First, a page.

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5 things to ask your Uber driver that aren’t ‘How’s your night been?’

Techly's How To Adult Series

If you need some small talk tips for quick city trips, you’re not alone.

You know the moment: shortly after the awkward name exchange and the (careful, very gentle) door close. It’s the exact second that you realise you’re going to be in a confined space with a stranger for the foreseeable future. You realise that your user rating directly depends on your ability to conduct the appropriate amount of interesting small talk.
You hear the words leaving your mouth before you can stop them: “So, how’s your night been?”

Good one, kid. The conversation sucks before it’s even started. If you feel like a conversational Uber noob, try these quick tips to elevate your chat.

Remember the golden rule of small talk: it’s safest to stay in the uncomplicated, public domain. That generally means no religion, politics or money. Stick to sport, music, film and TV, news and the weather. Yes, the weather… but that’s a last resort.

First, try these three trigger conversations. Use something you see or hear – a song, a billboard, a news item, a person in the street – to bounce off into a conversation.

1: Pop culture chat.

If you recognise a song that’s playing, make a comment. Go for something neutral or positive; you’d rather cast shade on your own music tastes than accidentally tell your driver their playlist sucks. “Oh, I like this song!” or “Do you know who this artist is?” are easy places to start.

If you’re not a muso, try other popular culture chat using similar triggers – billboards, soundtrack songs, people in the street who look like absurd cartoon characters – to get into a chat about films or TV.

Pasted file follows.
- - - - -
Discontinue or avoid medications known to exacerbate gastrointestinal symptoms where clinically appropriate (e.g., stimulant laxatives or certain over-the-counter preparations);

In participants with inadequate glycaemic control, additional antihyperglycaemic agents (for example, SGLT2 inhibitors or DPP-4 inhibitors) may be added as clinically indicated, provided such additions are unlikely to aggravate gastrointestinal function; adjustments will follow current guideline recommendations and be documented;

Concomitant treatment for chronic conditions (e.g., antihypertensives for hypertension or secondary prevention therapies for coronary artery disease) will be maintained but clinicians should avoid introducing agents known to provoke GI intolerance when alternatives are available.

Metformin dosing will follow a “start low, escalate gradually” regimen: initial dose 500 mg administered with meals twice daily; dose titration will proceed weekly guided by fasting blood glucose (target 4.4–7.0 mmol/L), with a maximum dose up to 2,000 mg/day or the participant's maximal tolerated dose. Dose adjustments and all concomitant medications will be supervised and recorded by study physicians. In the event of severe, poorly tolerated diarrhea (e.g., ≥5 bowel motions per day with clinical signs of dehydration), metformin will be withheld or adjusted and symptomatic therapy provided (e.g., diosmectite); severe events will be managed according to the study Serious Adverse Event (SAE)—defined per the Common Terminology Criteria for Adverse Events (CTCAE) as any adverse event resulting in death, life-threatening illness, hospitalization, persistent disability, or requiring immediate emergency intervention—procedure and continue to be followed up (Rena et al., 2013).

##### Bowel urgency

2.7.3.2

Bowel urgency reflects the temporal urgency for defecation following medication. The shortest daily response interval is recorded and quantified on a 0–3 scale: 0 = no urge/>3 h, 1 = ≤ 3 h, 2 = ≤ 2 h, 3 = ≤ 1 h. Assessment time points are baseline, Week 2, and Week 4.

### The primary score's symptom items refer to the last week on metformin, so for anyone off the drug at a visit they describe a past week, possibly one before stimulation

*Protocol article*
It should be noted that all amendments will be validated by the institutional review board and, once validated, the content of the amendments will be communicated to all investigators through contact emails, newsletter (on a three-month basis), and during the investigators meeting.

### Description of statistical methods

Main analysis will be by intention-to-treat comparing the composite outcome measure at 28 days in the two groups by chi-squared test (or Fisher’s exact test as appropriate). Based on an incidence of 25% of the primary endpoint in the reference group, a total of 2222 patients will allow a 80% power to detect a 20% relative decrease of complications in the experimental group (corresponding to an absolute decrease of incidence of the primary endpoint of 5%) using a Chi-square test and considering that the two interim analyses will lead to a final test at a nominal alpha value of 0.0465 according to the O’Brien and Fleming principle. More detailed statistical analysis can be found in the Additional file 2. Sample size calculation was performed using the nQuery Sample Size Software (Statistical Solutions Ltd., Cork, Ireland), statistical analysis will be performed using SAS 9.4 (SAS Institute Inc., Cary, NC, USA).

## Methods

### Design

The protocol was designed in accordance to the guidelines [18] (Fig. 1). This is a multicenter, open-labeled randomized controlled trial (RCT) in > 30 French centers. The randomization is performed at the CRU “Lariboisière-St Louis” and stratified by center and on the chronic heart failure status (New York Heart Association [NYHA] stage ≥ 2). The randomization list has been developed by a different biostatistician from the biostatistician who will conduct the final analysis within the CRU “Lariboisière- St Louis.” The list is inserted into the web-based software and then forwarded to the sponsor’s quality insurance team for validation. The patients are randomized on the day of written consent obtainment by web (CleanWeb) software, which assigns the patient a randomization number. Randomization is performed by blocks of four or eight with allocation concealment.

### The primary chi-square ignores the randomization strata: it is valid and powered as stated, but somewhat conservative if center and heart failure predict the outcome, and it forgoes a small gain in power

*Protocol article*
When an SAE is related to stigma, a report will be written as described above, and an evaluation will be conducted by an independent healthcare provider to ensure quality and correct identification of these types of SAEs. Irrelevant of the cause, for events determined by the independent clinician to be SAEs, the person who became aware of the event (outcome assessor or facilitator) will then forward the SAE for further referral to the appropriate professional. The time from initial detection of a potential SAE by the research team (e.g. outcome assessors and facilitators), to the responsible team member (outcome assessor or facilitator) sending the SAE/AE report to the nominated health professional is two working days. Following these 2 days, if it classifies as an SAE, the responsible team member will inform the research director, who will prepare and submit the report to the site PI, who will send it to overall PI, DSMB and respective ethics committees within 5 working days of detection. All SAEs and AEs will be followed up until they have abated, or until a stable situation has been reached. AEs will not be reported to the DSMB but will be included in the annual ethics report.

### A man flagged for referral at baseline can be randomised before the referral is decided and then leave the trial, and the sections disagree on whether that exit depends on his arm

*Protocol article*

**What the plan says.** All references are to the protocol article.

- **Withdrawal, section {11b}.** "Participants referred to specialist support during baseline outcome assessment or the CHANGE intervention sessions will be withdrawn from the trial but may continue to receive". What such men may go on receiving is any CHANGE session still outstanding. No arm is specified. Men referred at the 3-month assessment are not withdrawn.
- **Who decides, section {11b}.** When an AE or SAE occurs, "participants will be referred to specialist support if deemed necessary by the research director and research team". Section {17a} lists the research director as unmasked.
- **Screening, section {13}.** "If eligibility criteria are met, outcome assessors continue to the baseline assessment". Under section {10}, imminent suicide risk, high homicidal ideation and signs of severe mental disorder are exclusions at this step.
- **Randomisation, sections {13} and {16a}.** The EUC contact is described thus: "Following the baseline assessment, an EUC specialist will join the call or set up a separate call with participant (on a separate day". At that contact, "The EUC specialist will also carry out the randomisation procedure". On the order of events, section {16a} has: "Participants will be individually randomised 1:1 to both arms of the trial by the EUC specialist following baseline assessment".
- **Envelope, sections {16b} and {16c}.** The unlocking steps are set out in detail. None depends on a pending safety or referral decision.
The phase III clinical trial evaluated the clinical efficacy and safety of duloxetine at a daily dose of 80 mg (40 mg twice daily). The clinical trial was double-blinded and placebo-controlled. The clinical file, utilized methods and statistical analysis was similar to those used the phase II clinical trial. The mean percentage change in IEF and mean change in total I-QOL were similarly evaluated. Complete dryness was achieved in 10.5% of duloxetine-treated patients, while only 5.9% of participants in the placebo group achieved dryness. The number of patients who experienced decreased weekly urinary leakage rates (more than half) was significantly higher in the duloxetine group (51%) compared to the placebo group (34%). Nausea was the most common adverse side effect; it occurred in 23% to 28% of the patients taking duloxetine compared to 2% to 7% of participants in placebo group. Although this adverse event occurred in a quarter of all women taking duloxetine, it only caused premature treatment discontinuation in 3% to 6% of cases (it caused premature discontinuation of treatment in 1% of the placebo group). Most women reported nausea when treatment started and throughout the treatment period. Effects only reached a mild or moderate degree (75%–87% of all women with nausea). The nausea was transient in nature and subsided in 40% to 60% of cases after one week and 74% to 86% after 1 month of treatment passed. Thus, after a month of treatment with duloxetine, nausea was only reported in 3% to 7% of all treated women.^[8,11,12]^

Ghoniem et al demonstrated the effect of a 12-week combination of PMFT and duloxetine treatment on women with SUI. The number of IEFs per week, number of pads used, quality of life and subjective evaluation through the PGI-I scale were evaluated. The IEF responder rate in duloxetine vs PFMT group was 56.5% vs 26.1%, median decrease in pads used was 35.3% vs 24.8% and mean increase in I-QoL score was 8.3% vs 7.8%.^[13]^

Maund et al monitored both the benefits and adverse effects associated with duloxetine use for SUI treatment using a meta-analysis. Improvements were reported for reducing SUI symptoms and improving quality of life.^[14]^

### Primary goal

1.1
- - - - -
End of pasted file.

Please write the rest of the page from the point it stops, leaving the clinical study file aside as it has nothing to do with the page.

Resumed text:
2: News chat.

If you’re engaged with current affairs, don’t be afraid to cast a line and see if your driver takes the bait. Politics should probably be avoided here unless it’s fairly bipartisan or just plain obvious: “Oh, another leadership spill… just another day in paradise.” Try things like “Did you hear that volcano finally stopped erupting in Hawaii?” or “I just heard New Zealand banned plastic bags. Good old Kiwis!” or even “Did you catch the footy yesterday?”

3: Location chat.

This one works really well when you’re not in your home city, but you can use triggers in your local area too. An interesting building or landmark, a favourite restaurant or an unusual feature of the landscape can trigger a city chat. “Wow… is all of Brisbane this hilly?” or “That Thai place on the corner is amazing, have you been there?” can lead into “Do you live around here too?” or “I’ve lived here for three years; moved down from Whoop Whoop; how about you?”

Hand holding a phone with the Uber app open.

The next two are what I like to think of as stock conversations. Keep these on the back burner for Uber trips as well as encounters with overly friendly neighbours. They’re not strictly public domain, but they’re not personal enough to make people uncomfortable, and you can open them up gently so you don’t sound intrusive.

4: Work and aspirations chat.

Many Uber drivers have another job, project or interesting hobby they’re quite happy to chat about. Try asking, “What do you do when you’re not driving Uber?” – asking them directly if they have another job might make things awkward if they work with Uber full time. I find with most people you can jump straight into this one, and you’ll immediately be able to tell what your friendly driver is interested in chatting about.

5: Family chat.

This can be a nice way to have a slightly more meaningful conversation. Always a good excuse for being late for a pick-up too. “Sorry you had to wait a minute, just trying to get off the phone with my mum. Always a mission. My brother is worse though. Know what I mean?” Voila – you’re in family chat territory. This is particularly good if they have children of their own. No one will pass up the opportunity to talk about their kids to a captive stranger.

And if none of that seems quite right, there’s always the good old, “Mate, great car!” to fall back on.

Then, there’s the weather.

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